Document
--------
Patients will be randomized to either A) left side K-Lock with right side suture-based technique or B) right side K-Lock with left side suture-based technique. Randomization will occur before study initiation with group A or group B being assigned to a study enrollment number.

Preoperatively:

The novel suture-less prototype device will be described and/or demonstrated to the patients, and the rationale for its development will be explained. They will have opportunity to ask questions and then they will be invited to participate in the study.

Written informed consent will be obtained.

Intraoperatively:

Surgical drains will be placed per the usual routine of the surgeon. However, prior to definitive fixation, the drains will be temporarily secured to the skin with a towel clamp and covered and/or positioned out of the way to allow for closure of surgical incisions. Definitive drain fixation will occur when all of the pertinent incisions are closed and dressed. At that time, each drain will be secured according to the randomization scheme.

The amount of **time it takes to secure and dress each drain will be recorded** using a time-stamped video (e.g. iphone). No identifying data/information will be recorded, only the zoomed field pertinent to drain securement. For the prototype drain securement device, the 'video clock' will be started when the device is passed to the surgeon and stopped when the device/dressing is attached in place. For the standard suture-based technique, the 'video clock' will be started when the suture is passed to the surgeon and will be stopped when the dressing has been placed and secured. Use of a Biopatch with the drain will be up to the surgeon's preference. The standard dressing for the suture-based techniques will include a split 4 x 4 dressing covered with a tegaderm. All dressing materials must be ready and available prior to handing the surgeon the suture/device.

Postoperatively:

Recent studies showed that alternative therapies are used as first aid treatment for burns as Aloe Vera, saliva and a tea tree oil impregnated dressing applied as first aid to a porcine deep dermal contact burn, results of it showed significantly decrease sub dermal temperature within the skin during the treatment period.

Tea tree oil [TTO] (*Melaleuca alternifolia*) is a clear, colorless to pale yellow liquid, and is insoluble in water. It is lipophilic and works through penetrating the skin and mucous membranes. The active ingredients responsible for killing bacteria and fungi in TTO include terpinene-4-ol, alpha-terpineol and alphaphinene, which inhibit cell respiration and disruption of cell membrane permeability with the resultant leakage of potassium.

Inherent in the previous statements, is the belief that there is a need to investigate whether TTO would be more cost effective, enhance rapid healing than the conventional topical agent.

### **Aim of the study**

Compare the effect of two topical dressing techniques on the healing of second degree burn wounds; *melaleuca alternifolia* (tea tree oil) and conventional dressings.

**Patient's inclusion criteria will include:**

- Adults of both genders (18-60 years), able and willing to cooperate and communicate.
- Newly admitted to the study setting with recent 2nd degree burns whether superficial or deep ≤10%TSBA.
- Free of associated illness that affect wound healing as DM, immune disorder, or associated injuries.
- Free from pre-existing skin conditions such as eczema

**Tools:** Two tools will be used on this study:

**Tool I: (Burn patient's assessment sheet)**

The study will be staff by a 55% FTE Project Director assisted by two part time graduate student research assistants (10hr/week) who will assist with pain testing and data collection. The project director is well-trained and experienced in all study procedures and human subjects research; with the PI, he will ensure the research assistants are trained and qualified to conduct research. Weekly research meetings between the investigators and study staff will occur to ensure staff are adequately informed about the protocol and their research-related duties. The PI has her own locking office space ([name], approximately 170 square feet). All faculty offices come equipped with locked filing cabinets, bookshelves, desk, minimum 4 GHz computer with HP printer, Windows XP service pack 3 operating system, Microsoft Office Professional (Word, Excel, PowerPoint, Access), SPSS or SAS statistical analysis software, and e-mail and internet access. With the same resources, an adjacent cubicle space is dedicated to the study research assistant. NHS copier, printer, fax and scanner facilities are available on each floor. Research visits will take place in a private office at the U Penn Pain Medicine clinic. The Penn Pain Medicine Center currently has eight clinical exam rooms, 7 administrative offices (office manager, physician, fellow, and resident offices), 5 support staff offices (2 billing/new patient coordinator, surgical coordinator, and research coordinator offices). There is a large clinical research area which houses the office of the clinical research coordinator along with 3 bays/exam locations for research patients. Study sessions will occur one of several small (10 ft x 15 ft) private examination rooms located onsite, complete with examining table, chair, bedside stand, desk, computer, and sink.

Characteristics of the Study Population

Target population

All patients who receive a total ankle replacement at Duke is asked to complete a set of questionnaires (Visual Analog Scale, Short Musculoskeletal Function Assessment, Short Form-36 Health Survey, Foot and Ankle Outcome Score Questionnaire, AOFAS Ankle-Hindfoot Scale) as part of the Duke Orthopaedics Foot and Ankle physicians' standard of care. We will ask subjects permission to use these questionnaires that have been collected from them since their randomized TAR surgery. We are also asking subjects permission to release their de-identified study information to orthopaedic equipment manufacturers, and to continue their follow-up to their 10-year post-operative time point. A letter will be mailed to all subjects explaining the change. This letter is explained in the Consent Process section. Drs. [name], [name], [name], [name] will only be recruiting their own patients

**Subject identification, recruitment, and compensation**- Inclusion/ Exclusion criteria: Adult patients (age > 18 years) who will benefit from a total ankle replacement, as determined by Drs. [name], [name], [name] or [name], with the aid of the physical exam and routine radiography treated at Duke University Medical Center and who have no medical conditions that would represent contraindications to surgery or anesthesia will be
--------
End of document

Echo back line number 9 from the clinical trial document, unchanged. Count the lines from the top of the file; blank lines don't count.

Recent studies showed that alternative therapies are used as first aid treatment for burns as Aloe Vera, saliva and a tea tree oil impregnated dressing applied as first aid to a porcine deep dermal contact burn, results of it showed significantly decrease sub dermal temperature within the skin during the treatment period.